Want to Invest in Property?

Let us help you make the right decisions for the best results.

The 5 buyer mistakes to avoid during Melbourne’s winter property market

As winter approaches, the property market tends to slow down. 

But that doesn’t mean you should, if you’re looking to buy.

Let’s look at the key mistakes to avoid this winter.


1. Don’t change goals or objectives

Just because supply levels change, doesn’t mean your goals have to.

When supply drops, people often think they won’t be able to find what they’re after. This leads them to make compromises that they wouldn’t consider in a normal or fully supplied market. 

For example, they might start to look at a wider range of locations, possibly expanding their search further out to see what’s available, or consider smaller land parcels.

You may have initially been looking for a property around five to six hundred square meters, but start considering two to three hundred square meters to broaden your options and potentially enter the market sooner. Alternatively, it might concern the accommodation; perhaps settling for three bedrooms instead of four, which deviates from your long-term planning objective and could necessitate a future upgrade.

Another compromise might involve considering properties in lesser condition that you could renovate down the line. That’s not a smart move if the plan was to find a move-in ready home where you could live comfortably for five to ten years. 

You shouldn’t let a market with limited stock spook you, forcing you into making hasty decisions. This issue typically arises when the market is strong, and values begin to climb. We saw this during the COVID-19 property boom of 2020 and 2021. Significant FOMO took hold, resulting in frenzied activity, with many paying premiums.

From an investor perspective; where acquiring a growth asset is paramount, they might lean towards a rental return-focused asset, if the market isn’t offering a lot of capital growth potential. This may be good for shorter term rental income, but is likely to hurt capital gains in the long term.


2. Don’t rush in

This is a common issue in a market with limited supply. People often feel that if they don’t buy immediately, they’ll miss out.

This urgency can lead to changes in their purchasing habits, such as rushing decisions. One of the first compromises might be skimping on the level of due diligence you had initially planned contracts not being reviewed or deciding to skip the building inspection, because the property appears to be well-renovated. Or perhaps you forgo value assessments. These oversights can land buyers in a lot of hot water down the track.


3. Don’t jump to conclusions on market shifts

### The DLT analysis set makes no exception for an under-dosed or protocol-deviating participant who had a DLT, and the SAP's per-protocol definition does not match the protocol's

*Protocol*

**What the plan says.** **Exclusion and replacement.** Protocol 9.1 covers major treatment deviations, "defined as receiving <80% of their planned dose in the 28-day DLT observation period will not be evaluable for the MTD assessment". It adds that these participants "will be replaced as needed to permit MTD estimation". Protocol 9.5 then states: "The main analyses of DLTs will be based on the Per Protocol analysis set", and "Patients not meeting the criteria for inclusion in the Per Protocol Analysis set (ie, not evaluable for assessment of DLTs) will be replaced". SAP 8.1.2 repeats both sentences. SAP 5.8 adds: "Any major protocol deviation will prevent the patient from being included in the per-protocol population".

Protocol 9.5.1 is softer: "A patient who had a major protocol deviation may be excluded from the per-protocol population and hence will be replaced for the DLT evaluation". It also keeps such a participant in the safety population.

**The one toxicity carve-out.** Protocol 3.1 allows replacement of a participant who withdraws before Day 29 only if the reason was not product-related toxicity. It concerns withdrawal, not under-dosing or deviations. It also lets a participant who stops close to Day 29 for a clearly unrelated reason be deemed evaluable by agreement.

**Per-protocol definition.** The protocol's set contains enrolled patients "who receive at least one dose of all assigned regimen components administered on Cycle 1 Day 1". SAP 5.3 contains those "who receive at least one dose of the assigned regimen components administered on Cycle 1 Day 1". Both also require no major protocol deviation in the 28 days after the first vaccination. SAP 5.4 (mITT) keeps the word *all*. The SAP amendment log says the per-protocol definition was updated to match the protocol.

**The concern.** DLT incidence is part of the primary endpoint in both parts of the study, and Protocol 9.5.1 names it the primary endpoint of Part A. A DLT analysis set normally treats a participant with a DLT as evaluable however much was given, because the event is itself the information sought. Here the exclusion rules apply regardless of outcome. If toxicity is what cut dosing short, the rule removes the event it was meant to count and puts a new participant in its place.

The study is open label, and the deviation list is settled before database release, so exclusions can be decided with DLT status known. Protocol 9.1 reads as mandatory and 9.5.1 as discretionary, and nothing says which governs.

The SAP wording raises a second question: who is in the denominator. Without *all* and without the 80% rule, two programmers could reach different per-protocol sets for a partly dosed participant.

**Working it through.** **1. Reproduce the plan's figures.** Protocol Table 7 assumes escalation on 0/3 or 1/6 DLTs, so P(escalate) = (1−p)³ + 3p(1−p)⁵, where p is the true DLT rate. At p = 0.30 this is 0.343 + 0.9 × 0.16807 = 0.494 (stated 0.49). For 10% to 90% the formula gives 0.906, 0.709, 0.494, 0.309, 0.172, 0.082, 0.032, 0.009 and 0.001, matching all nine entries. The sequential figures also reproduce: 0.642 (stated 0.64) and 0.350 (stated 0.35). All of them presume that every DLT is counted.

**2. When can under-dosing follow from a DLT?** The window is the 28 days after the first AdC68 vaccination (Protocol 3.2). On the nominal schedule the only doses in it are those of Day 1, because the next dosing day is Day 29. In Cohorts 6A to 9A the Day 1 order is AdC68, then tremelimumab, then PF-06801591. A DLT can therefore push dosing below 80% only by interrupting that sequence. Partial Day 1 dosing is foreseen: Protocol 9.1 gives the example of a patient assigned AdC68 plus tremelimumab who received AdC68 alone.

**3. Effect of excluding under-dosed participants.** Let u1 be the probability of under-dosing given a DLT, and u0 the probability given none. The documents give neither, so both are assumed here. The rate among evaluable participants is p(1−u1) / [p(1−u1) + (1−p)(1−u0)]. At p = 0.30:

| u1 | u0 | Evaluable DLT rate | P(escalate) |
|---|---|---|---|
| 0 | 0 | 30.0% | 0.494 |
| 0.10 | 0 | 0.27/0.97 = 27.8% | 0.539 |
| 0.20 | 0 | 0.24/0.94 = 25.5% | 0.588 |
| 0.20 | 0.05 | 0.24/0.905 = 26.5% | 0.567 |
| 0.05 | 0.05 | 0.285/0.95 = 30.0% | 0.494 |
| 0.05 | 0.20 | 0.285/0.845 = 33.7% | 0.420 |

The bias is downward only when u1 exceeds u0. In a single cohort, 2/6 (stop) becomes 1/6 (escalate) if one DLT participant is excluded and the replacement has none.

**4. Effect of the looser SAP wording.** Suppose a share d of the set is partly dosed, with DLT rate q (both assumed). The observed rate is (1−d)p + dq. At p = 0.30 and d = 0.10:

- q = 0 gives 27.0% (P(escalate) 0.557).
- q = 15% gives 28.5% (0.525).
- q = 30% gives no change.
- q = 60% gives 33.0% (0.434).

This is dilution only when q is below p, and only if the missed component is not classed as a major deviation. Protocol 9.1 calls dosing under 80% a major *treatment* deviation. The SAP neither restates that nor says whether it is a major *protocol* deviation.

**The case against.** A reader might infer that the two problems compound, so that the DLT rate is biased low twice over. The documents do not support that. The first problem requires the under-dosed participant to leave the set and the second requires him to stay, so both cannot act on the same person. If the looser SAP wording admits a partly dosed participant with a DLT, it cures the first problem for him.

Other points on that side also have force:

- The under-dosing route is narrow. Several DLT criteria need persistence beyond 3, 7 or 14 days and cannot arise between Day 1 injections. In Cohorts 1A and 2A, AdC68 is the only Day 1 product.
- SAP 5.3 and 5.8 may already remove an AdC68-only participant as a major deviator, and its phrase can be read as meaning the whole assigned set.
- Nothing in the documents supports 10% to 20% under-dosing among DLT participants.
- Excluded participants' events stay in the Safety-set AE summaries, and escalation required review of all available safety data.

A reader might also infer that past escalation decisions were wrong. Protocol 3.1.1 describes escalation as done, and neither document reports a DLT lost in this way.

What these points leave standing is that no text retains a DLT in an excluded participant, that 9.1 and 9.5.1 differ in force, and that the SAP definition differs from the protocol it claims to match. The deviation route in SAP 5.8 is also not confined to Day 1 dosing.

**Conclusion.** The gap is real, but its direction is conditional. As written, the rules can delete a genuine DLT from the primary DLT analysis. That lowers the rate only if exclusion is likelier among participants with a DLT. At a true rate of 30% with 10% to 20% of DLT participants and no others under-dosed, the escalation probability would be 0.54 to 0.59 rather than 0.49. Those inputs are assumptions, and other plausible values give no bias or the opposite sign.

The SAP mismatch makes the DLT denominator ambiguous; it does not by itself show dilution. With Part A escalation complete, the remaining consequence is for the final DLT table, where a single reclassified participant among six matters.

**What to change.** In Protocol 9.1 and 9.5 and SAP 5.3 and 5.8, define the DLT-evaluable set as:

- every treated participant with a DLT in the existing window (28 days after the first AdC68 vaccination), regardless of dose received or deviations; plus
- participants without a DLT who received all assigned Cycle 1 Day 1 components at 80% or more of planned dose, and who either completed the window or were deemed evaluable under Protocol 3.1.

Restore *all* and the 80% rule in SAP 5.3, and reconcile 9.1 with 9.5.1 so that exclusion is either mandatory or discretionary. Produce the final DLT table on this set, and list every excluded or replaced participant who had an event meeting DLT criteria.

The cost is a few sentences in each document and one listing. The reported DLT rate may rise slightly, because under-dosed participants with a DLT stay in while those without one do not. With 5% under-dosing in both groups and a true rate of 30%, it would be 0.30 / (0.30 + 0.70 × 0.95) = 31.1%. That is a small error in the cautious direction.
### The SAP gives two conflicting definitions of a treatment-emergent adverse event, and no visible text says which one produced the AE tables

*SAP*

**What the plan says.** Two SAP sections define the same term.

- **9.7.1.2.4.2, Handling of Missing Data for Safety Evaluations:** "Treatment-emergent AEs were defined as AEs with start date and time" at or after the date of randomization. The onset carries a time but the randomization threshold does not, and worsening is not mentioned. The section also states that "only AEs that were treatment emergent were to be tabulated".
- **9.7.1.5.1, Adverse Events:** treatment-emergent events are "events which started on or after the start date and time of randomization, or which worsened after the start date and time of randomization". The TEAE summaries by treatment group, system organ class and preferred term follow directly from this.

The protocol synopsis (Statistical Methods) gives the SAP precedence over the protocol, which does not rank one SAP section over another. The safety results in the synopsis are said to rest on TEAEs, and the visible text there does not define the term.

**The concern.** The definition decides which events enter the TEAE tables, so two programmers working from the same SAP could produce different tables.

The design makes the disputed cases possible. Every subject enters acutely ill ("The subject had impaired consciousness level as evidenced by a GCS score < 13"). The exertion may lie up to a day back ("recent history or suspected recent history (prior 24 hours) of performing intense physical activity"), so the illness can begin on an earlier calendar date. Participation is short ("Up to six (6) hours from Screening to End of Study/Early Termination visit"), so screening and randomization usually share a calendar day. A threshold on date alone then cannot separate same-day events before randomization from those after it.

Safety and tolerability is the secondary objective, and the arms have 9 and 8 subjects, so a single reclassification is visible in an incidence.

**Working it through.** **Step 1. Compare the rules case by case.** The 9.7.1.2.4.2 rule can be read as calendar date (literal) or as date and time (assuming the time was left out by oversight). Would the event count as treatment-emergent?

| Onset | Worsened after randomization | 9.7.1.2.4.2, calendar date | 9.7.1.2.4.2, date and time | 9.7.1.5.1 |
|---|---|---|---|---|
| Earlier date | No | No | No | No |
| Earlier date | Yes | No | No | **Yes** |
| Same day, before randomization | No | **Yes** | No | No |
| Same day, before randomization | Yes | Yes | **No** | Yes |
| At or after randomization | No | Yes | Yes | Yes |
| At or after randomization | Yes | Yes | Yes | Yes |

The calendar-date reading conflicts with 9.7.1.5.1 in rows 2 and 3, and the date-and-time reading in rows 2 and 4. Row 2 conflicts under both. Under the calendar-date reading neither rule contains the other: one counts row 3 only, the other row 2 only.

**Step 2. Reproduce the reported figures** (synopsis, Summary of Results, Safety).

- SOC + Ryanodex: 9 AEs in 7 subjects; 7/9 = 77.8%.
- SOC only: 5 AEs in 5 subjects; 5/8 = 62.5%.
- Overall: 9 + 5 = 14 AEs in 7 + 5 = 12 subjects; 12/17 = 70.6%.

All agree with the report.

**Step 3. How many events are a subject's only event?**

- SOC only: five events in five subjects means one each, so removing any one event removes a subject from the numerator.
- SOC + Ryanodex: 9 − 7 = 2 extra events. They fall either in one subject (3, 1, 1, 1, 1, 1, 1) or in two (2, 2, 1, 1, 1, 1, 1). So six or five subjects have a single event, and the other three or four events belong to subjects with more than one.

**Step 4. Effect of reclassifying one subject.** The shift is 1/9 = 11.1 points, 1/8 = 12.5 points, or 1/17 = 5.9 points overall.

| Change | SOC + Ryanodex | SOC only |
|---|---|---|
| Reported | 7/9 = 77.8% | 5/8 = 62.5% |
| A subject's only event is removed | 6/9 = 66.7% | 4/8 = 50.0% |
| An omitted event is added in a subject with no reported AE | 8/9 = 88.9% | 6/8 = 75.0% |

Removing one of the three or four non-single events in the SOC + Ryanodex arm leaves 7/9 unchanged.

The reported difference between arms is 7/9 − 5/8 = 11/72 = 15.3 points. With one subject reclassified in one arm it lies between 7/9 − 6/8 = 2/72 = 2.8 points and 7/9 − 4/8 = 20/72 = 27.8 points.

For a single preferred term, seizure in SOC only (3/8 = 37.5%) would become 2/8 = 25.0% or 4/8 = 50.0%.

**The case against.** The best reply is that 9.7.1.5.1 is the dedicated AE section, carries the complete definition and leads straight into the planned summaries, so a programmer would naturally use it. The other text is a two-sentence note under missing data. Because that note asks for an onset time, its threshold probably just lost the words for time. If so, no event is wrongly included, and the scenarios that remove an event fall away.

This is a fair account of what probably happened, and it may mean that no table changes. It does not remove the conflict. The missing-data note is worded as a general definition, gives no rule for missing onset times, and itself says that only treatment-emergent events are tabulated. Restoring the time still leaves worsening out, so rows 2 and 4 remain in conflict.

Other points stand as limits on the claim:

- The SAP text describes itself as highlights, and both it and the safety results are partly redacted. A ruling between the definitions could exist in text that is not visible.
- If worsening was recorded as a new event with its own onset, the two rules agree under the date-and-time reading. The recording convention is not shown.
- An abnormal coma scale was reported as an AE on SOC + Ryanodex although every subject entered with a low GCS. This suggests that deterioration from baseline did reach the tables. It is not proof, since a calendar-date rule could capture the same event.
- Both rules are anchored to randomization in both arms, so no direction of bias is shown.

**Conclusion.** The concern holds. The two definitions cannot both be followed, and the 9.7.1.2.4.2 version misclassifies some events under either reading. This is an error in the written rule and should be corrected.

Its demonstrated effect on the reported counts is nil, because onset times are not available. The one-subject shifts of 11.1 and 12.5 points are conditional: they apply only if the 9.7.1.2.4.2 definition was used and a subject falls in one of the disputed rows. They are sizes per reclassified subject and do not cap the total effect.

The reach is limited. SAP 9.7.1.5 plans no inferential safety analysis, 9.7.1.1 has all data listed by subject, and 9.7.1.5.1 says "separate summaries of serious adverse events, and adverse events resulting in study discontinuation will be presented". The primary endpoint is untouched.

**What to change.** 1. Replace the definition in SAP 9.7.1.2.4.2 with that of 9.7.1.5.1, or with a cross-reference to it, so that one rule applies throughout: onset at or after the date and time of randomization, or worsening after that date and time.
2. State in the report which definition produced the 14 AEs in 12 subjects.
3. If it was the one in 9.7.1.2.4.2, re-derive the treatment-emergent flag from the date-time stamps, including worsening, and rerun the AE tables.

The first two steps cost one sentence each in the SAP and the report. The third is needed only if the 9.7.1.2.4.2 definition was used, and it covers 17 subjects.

A lack of supply can potentially give a false indication of the actual market conditions. 

A limited supply often leads to increased competition for the few available properties. This might make it appear as if property values are increasing or as if there is heightened competition for specific properties. 

Consequently, people can get caught up in paying higher prices that may not necessarily be justified.

It’s important to understand the market dynamics and not jump to conclusions based on one or two transactions. You need to be sure that a real trend is developing, rather than making assumptions based on a specific period of limited activity.

Patience can be a really big factor when it comes to buying through the winter markets.


4. Don’t go into full hibernation, the market doesn’t 

It may seem somewhat contradictory given the previous points, but you shouldn’t expect competition to drop off over winter. It’s a common misconception that the market goes into full hibernation over the winter. 

While it’s true that buyer and vendor activity typically slows down during the winter months, this isn’t always guaranteed. Some buyers decide to put their search on hold. However, the savvier buyers continue their search, aware that the market does not necessarily pause. 

Some might think they can lower their price expectations and still pick up a bargain because of reduced competition. This mindset can result in missing out on excellent properties and losing opportunities to acquire high-quality stock. While it’s tempting to expect bargains, it’s crucial to maintain a realistic view of where value lies. You shouldn’t adjust your expectations excessively, simply because circumstances have changed.


5. Don’t place all your bets on Spring

Some buyers decide to completely wait until the Spring market, anticipating a better selection due to higher supply. 

Consequently, they might choose not to renew their financing. The right property could easily appear during the winter months. If you’re not prepared, you might miss out on that opportunity. Additionally, from the perspective of renewing finance and staying nimble, it’s important to remember that financial conditions and lending criteria can change over winter. 

Already, we’ve seen significant changes in the past 12 to 18 months where loans that were once within reach for many, have become unattainable. It’s crucial to stay active in Winter, not only to keep your finger on the pulse but also to avoid missing out on potential opportunities.


Take home message

Whether in the slower winter months or the busy Spring selling period, the best opportunities aren’t tied to the season, but to your readiness to act. 

Stay informed, remain flexible, and active over the winter months. If nothing comes up that’s fine, you’re well placed to launch into Spring.

Striking the right balance between patience and preparedness is critical, and one that will pay off in the long run.

Copy link